Your Holiday Season Recovery Guide

By Michael Lochran, Director of Programs and Operations, Renascent

For many of us the winter months of December and January bring with them the holiday season.  If you are celebrating Hanukkah, Kwanzaa, Christmas, the New Year, or any of the other dozens of holidays from all faiths and cultures, the holiday season means celebration, observances and gathering with our families and communities. 

These can be magical times of joy and connection, which unfortunately often bring with them challenges for those in recovery, especially early recovery. Celebration often includes the social use of alcohol or drugs at gatherings, family dinners or work parties. The question, “how can I celebrate the holidays and spend time with those I care about without endangering my recovery?” is an important one to ask ourselves.  

Managing Social Settings During the Holidays

If you are planning on attending holiday events where there may be alcohol or drugs please consider following these suggestions:

  • Carefully consider if you need to attend. Discuss this with your family (if they are willing), your sponsor, and someone who cares about you and your recovery. Is there a way you can connect with these people in a different setting? Are you able to arrange a different event without alcohol?  How much of a risk does this pose to your recovery? If you are able to connect elsewhere or the event poses risks you cannot neutralize, you should seriously consider not attending. We can only be there for our loved ones if we remain clean. Anyone who cares about you will understand.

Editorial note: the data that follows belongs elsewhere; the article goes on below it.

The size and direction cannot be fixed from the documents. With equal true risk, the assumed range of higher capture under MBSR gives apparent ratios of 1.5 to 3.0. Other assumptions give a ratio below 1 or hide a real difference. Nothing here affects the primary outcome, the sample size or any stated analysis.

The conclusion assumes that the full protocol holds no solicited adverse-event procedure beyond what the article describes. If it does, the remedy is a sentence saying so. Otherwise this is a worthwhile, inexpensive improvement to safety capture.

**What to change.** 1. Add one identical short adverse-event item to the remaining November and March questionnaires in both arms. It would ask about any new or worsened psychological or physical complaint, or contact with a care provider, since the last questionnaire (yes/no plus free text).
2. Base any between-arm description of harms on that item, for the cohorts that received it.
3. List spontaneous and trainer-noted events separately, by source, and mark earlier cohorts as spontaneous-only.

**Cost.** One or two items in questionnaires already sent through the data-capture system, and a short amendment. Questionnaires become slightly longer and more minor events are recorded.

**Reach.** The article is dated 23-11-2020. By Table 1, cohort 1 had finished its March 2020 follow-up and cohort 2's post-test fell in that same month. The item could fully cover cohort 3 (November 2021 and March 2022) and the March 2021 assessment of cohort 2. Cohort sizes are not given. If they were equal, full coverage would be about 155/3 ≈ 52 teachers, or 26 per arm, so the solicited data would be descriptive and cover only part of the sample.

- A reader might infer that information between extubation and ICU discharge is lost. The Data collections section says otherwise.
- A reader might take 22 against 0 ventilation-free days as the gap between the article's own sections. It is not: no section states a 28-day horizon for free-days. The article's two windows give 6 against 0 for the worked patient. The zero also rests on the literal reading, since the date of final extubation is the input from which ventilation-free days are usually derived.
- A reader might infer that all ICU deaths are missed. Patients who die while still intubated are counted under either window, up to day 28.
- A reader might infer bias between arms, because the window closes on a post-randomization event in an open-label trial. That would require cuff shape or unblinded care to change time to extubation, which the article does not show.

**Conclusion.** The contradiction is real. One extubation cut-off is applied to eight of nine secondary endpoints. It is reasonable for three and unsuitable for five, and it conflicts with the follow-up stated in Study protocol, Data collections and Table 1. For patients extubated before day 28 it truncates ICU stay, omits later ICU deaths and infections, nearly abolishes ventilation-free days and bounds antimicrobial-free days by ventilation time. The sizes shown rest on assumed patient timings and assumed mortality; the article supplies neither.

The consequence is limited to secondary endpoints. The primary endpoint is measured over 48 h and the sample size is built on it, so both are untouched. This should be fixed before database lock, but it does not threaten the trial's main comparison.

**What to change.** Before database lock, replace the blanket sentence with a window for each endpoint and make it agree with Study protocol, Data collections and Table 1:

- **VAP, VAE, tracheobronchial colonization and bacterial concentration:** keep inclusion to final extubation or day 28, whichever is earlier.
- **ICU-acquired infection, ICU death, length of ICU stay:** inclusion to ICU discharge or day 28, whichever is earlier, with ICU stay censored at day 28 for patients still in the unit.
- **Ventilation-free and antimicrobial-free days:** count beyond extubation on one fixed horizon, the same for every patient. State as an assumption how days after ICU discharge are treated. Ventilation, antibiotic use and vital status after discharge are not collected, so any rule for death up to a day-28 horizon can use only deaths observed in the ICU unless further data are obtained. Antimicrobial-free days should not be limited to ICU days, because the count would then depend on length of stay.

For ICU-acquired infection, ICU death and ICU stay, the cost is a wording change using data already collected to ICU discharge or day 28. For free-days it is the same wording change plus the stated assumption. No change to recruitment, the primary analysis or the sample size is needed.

• Bring someone with you as support.  Are you able to bring your sponsor or a friend in solid recovery with you?  Is your partner willing not to drink or use while you are there? It is important you are with someone who is fully aware of your addiction, your recovery, and that you will not be drinking or using under any circumstances.
  • Plan your escape. Make a pact with those you are attending with beforehand that if anyone feels uncomfortable everyone will leave together without question. Have a safe word to make it fun.  My recovery circle used “bananas”.  Make sure everyone agrees to leave at the same time and know how you are getting home before you go.  Your travel home should be easy, direct and not involve waiting. Taking public transit if you have been triggered to drink or use presents far too many additional triggers and waiting for a bus while triggered can be a painful experience. Have someone drive, take a cab or an Uber, or drive yourself with someone else as support.
  • Be prepared to tell people you are not drinking.  Avoid answers that are non-committal or leave room for peer pressure. Saying you are “not drinking right now” implies you may be drinking later. “I’m driving” or “I don’t feel like it” present a challenge to be solved.  I’m not drinking” does not.  If asked why, and you do not feel comfortable disclosing your recovery, a simple “I don’t drink” will usually dissuade a follow up. Some people prefer to use jokes or humour to deliver the message which can work well, as long as they contain the commitment to not drink or use.